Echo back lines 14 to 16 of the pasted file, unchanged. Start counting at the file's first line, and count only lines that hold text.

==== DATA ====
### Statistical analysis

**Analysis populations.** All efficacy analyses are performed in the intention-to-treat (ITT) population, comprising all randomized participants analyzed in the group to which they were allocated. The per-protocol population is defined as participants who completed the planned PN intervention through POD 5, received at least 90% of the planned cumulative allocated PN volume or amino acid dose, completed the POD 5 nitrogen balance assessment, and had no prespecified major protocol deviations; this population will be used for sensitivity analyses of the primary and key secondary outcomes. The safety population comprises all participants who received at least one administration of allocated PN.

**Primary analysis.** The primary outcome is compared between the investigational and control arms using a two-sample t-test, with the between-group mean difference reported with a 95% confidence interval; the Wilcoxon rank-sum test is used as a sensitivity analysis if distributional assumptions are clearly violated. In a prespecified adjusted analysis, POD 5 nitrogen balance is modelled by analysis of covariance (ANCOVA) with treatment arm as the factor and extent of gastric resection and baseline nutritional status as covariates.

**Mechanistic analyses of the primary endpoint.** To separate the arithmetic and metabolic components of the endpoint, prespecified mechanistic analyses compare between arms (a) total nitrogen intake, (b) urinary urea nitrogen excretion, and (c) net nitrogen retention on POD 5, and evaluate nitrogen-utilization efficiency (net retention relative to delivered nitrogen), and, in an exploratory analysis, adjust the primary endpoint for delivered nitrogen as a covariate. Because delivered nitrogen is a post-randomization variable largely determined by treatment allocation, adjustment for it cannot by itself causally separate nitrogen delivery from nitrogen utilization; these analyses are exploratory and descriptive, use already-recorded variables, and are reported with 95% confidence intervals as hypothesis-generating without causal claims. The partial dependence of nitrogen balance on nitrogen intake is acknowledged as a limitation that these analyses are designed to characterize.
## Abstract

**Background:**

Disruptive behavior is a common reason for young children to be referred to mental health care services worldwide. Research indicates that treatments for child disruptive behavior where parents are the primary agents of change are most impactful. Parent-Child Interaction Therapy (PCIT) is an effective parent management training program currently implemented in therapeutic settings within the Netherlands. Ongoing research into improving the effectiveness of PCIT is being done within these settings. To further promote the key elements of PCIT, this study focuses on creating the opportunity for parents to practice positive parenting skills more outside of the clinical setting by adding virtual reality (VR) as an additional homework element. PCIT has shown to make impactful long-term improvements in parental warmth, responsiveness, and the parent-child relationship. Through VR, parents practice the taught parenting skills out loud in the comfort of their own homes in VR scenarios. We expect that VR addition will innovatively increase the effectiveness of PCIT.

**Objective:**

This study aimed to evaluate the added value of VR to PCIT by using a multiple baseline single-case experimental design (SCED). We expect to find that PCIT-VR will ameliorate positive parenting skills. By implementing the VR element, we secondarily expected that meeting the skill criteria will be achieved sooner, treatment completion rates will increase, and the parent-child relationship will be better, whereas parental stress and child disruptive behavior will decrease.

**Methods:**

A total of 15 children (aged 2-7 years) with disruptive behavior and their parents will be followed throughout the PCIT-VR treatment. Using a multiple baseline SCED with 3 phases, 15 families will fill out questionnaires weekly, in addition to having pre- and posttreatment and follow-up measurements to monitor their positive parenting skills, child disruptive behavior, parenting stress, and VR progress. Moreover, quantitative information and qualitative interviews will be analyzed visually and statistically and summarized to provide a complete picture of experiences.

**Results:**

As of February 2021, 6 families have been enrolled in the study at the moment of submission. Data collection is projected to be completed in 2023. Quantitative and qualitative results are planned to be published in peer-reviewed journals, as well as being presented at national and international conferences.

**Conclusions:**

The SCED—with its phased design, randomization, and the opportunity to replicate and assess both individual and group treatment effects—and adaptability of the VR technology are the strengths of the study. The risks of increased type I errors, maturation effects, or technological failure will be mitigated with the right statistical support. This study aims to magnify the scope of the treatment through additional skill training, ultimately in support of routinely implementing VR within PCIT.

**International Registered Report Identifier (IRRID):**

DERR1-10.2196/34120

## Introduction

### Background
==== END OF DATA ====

**Conclusions:**

The SCED—with its phased design, randomization, and the opportunity to replicate and assess both individual and group treatment effects—and adaptability of the VR technology are the strengths of the study. The risks of increased type I errors, maturation effects, or technological failure will be mitigated with the right statistical support. This study aims to magnify the scope of the treatment through additional skill training, ultimately in support of routinely implementing VR within PCIT.

**International Registered Report Identifier (IRRID):**